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Apple surprises developers with iOS 8's Metal graphics API and Swift programming language

Upgrade path from Objective-C and OpenGL
Apple surprises developers with iOS 8's Metal graphics API and Swift programming language
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In a surprise move, Apple has announced the iOS 8 SDK will contain two new development technologies.

Revealed in its WWDC 2014 keynote, Swift appears to be the longterm replacement for Objective-C, Apple's proprietary programming language for Mac OS X and iOS.

Designed to be compliable with Apple's Cocoa and Cocoa Touch APIs, Apple says Swift combines the efficiency of compiled languages (it uses the same compiler as Objective-C), with the flexibility of scripting languages.

In that context, Apple positively benchmarked the performance of tasks written in Swift to those written in Objective-C and industry-standard scripting language Python.

Swift is also said to "coexist" with Objective-C, meaning that developers can add code written in it to existing apps and programs.

Pedal to the metal

More radical, however, was the announcement of new graphics API Metal.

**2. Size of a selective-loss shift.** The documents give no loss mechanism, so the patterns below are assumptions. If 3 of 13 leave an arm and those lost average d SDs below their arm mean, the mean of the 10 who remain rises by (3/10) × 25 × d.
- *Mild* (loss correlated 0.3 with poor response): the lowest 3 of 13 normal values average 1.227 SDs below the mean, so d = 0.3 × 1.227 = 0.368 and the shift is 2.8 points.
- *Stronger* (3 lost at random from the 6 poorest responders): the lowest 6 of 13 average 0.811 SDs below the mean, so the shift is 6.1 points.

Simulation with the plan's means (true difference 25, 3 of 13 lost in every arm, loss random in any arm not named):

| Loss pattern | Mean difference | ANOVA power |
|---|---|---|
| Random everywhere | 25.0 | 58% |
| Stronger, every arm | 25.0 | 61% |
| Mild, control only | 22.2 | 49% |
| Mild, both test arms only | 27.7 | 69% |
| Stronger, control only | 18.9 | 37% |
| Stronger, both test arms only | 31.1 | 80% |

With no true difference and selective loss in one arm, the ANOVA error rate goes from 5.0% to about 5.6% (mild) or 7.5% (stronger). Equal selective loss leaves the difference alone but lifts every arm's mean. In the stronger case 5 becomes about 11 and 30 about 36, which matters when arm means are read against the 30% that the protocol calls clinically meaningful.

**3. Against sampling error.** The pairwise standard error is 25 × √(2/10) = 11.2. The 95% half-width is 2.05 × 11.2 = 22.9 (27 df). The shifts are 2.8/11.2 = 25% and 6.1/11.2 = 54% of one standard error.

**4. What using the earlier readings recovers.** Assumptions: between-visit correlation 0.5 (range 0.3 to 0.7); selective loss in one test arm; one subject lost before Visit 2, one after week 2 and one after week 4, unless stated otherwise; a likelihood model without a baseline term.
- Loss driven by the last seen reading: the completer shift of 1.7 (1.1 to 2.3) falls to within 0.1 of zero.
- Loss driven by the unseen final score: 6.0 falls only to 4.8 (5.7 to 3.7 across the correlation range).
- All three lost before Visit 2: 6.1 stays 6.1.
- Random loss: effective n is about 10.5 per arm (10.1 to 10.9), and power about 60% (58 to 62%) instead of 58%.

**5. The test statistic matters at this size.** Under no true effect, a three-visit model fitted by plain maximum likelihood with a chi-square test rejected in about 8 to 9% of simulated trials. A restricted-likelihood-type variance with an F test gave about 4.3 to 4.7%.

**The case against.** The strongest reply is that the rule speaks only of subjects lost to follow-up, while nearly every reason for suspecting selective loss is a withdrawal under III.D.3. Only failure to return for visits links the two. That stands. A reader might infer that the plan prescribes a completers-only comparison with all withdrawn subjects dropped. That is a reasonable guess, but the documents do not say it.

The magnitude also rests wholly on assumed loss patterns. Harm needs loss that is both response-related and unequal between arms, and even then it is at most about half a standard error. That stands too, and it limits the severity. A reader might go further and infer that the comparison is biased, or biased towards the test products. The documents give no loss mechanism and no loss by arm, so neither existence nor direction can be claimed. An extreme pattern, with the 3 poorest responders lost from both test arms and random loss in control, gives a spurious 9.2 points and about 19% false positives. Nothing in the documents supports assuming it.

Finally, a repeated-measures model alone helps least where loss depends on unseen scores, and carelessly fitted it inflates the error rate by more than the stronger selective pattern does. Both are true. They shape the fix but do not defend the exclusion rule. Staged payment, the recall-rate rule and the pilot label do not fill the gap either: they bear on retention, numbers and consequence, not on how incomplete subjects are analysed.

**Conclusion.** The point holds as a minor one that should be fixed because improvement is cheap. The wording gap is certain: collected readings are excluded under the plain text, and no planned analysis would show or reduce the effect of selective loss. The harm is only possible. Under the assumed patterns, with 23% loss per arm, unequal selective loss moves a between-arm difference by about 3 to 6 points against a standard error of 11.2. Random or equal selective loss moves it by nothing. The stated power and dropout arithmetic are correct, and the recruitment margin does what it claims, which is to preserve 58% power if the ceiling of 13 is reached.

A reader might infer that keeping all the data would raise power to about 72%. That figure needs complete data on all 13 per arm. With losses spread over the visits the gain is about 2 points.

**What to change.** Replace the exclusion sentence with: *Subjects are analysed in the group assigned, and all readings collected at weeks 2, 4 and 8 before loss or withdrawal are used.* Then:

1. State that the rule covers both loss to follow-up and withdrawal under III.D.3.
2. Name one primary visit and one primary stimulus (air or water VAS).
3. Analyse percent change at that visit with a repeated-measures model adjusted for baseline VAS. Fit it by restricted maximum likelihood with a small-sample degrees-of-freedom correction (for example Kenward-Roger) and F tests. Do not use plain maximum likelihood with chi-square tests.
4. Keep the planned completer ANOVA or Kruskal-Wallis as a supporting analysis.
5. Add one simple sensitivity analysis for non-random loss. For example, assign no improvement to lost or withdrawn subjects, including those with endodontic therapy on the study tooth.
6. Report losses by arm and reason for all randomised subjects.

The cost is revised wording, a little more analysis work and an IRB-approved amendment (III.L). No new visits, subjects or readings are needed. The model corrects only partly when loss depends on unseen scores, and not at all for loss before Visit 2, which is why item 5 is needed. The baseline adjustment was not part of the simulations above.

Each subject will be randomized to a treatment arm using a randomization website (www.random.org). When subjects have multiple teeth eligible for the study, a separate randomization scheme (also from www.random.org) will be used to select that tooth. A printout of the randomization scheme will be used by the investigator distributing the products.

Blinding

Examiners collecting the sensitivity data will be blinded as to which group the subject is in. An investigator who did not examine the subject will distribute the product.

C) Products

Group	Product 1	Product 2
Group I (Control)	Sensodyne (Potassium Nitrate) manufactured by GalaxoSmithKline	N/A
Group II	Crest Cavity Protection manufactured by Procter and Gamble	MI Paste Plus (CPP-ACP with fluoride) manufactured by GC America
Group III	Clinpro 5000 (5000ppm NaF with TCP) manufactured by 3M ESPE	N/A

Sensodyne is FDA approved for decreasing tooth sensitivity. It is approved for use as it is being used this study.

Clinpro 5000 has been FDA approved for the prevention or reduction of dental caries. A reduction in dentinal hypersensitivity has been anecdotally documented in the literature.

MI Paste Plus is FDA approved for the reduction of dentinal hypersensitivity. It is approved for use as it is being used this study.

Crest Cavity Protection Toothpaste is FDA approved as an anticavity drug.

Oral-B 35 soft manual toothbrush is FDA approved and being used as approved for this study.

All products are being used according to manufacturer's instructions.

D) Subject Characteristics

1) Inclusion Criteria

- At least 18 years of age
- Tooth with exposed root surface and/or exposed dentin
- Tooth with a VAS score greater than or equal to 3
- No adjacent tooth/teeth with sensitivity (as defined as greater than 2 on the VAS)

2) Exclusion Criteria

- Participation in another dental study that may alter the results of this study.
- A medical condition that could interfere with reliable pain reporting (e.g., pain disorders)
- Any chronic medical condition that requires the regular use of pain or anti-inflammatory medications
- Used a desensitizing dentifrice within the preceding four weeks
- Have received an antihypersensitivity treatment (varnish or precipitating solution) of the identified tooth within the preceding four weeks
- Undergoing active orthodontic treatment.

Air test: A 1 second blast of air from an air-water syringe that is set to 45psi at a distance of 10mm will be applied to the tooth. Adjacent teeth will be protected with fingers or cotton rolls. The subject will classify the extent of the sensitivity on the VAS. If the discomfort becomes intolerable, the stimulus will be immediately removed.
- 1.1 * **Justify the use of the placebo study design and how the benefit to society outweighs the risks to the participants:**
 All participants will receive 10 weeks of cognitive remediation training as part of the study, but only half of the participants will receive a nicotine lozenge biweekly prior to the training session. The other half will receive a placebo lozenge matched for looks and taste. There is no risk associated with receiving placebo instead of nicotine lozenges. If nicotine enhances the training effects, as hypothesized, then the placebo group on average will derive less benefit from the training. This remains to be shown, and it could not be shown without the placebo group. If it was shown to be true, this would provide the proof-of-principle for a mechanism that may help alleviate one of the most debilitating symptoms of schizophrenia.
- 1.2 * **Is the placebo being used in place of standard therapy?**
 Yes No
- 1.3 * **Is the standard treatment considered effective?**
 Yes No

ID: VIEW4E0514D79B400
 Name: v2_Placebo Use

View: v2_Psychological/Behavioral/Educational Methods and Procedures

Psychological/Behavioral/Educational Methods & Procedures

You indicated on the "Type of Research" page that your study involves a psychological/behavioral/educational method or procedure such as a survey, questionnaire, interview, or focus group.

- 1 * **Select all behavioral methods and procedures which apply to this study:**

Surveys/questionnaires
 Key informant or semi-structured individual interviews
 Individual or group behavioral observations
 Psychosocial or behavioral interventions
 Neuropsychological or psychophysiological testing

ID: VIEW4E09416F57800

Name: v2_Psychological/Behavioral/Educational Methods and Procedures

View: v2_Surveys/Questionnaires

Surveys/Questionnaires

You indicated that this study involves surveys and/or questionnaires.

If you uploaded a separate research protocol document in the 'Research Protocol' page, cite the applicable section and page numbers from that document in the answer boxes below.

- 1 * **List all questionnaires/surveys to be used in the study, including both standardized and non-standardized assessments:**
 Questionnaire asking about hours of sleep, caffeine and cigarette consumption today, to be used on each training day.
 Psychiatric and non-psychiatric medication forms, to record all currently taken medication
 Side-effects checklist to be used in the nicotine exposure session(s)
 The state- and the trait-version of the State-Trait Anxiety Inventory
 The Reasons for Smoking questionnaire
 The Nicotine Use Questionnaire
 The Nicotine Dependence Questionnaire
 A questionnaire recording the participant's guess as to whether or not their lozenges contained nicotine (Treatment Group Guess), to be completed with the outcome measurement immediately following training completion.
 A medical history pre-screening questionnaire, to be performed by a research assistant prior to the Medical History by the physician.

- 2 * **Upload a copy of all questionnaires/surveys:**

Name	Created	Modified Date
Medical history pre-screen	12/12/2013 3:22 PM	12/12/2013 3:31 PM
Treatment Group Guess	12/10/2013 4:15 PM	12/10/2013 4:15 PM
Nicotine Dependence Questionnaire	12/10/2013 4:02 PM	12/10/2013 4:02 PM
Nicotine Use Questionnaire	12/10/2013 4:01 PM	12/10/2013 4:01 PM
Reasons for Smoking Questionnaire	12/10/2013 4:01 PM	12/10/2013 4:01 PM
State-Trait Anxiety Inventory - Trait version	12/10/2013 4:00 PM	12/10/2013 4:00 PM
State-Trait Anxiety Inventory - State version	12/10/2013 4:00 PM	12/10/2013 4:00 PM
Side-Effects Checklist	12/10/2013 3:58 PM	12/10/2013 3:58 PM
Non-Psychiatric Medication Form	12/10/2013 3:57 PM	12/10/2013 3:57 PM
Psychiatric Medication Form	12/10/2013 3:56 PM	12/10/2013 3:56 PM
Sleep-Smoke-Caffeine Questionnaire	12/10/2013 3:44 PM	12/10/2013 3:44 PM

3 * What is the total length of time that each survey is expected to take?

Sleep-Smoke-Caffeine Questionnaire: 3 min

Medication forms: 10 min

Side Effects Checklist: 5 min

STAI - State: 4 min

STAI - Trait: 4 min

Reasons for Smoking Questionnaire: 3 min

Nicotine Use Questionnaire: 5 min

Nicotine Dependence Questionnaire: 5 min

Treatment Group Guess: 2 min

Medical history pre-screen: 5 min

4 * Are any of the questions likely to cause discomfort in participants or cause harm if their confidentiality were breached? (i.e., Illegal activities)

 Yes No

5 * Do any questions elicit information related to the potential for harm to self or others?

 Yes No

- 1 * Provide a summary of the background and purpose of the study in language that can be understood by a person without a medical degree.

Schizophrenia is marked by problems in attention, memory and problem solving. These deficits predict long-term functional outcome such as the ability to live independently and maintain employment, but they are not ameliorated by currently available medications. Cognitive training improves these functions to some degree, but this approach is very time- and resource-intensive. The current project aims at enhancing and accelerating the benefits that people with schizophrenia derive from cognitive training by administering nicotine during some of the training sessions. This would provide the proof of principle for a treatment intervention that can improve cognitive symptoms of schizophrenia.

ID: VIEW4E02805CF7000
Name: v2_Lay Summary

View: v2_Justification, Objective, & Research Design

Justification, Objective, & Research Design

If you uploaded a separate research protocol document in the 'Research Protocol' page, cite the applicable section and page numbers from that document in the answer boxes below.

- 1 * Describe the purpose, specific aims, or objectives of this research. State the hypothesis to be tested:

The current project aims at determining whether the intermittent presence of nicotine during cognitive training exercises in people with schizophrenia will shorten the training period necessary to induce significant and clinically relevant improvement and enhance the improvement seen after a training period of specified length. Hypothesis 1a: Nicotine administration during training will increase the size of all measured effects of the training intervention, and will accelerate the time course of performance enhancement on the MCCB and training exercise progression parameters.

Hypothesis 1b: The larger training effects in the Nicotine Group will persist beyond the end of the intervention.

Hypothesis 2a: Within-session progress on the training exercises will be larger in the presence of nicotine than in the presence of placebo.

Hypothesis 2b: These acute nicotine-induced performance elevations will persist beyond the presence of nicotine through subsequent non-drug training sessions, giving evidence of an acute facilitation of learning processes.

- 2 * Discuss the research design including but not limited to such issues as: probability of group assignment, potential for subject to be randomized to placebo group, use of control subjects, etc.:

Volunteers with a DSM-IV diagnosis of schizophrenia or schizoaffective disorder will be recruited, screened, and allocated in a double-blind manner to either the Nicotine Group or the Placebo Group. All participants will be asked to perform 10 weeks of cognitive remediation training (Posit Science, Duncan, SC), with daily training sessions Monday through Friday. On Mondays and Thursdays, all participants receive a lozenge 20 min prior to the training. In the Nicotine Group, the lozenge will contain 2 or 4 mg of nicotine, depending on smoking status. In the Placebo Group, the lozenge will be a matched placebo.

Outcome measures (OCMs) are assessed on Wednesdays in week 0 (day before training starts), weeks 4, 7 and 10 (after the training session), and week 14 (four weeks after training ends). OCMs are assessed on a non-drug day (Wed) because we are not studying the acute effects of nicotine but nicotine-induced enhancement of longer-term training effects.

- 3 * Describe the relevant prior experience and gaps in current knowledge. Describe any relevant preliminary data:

From the details provided in the keynote, this looks to be a replacement for the industry-standard OpenGL API, which Apple claims will result in a 10-time performance increase when it comes to tasks such as rendering.

Metal's features
Metal's features

Specifically, Metal is designed to work with iOS 8 and Apple's A7 chip, meaning it won't be backwards compatible in terms of running on older hardware.

Apple said it has been working with tools companies such as Unity, Epic and Crytek to ensure the technology is supported with their development engines and to limit fragmentation.

During the WWDC keynote, EA showed a demo of the console version of Plants & Zombies, which was developed in its console-focused Frostbite engine running on iPad, while Epic Games showcased an interactive technology demo called Zen Garden.

Epic's Tim Sweeney with Zen Garden
Epic's Tim Sweeney with Zen Garden

Developed using the Unreal Engine 4, this will be released onto the App Store when iOS 8 is made available to consumers later in 2014.

Finally, Apple said the iOS 8 SDK will feature its 2D casual game engine SceneKit, as well as enhancements such as per-pixel physics and inverse kinematics for its SpriteKit tool.